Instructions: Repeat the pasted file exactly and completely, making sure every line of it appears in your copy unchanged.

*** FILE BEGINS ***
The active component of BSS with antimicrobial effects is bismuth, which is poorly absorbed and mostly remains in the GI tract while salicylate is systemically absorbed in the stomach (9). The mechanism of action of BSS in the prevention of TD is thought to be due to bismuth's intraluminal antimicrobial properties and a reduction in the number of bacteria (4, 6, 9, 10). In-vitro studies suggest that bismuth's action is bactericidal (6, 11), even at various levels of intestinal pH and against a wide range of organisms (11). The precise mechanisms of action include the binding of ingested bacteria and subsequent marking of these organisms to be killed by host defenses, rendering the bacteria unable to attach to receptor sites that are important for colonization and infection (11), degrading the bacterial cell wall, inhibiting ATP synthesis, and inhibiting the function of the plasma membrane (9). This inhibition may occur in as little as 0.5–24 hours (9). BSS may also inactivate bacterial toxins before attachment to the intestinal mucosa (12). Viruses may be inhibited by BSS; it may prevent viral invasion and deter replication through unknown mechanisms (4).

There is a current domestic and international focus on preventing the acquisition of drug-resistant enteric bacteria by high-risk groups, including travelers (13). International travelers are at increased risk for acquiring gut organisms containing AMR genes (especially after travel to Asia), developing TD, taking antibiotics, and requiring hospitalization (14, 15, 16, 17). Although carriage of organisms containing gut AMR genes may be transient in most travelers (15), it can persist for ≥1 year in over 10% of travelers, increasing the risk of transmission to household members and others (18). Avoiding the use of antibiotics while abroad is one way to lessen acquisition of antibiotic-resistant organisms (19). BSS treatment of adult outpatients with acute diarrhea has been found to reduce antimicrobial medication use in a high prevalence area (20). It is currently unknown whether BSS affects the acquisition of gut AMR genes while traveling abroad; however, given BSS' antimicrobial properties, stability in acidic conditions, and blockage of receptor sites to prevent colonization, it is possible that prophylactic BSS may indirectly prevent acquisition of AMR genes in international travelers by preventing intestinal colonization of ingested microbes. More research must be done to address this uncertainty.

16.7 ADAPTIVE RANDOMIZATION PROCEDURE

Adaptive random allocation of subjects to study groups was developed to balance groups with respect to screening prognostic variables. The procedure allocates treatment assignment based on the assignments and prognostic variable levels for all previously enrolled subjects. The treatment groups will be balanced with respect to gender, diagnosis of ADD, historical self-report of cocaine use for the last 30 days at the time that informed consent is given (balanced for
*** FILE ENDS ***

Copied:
The active component of BSS with antimicrobial effects is bismuth, which is poorly absorbed and mostly remains in the GI tract while salicylate is systemically absorbed in the stomach (9). The mechanism of action of BSS in the prevention of TD is thought to be due to bismuth's intraluminal antimicrobial properties and a reduction in the number of bacteria (4, 6, 9, 10). In-vitro studies suggest that bismuth's action is bactericidal (6, 11), even at various levels of intestinal pH and against a wide range of organisms (11). The precise mechanisms of action include the binding of ingested bacteria and subsequent marking of these organisms to be killed by host defenses, rendering the bacteria unable to attach to receptor sites that are important for colonization and infection (11), degrading the bacterial cell wall, inhibiting ATP synthesis, and inhibiting the function of the plasma membrane (9). This inhibition may occur in as little as 0.5–24 hours (9). BSS may also inactivate bacterial toxins before attachment to the intestinal mucosa (12). Viruses may be inhibited by BSS; it may prevent viral invasion and deter replication through unknown mechanisms (4).

There is a current domestic and international focus on preventing the acquisition of drug-resistant enteric bacteria by high-risk groups, including travelers (13). International travelers are at increased risk for acquiring gut organisms containing AMR genes (especially after travel to Asia), developing TD, taking antibiotics, and requiring hospitalization (14, 15, 16, 17). Although carriage of organisms containing gut AMR genes may be transient in most travelers (15), it can persist for ≥1 year in over 10% of travelers, increasing the risk of transmission to household members and others (18). Avoiding the use of antibiotics while abroad is one way to lessen acquisition of antibiotic-resistant organisms (19). BSS treatment of adult outpatients with acute diarrhea has been found to reduce antimicrobial medication use in a high prevalence area (20). It is currently unknown whether BSS affects the acquisition of gut AMR genes while traveling abroad; however, given BSS' antimicrobial properties, stability in acidic conditions, and blockage of receptor sites to prevent colonization, it is possible that prophylactic BSS may indirectly prevent acquisition of AMR genes in international travelers by preventing intestinal colonization of ingested microbes. More research must be done to address this uncertainty.

16.7 ADAPTIVE RANDOMIZATION PROCEDURE

Adaptive random allocation of subjects to study groups was developed to balance groups with respect to screening prognostic variables. The procedure allocates treatment assignment based on the assignments and prognostic variable levels for all previously enrolled subjects. The treatment groups will be balanced with respect to gender, diagnosis of ADD, historical self-report of cocaine use for the last 30 days at the time that informed consent is given (balanced for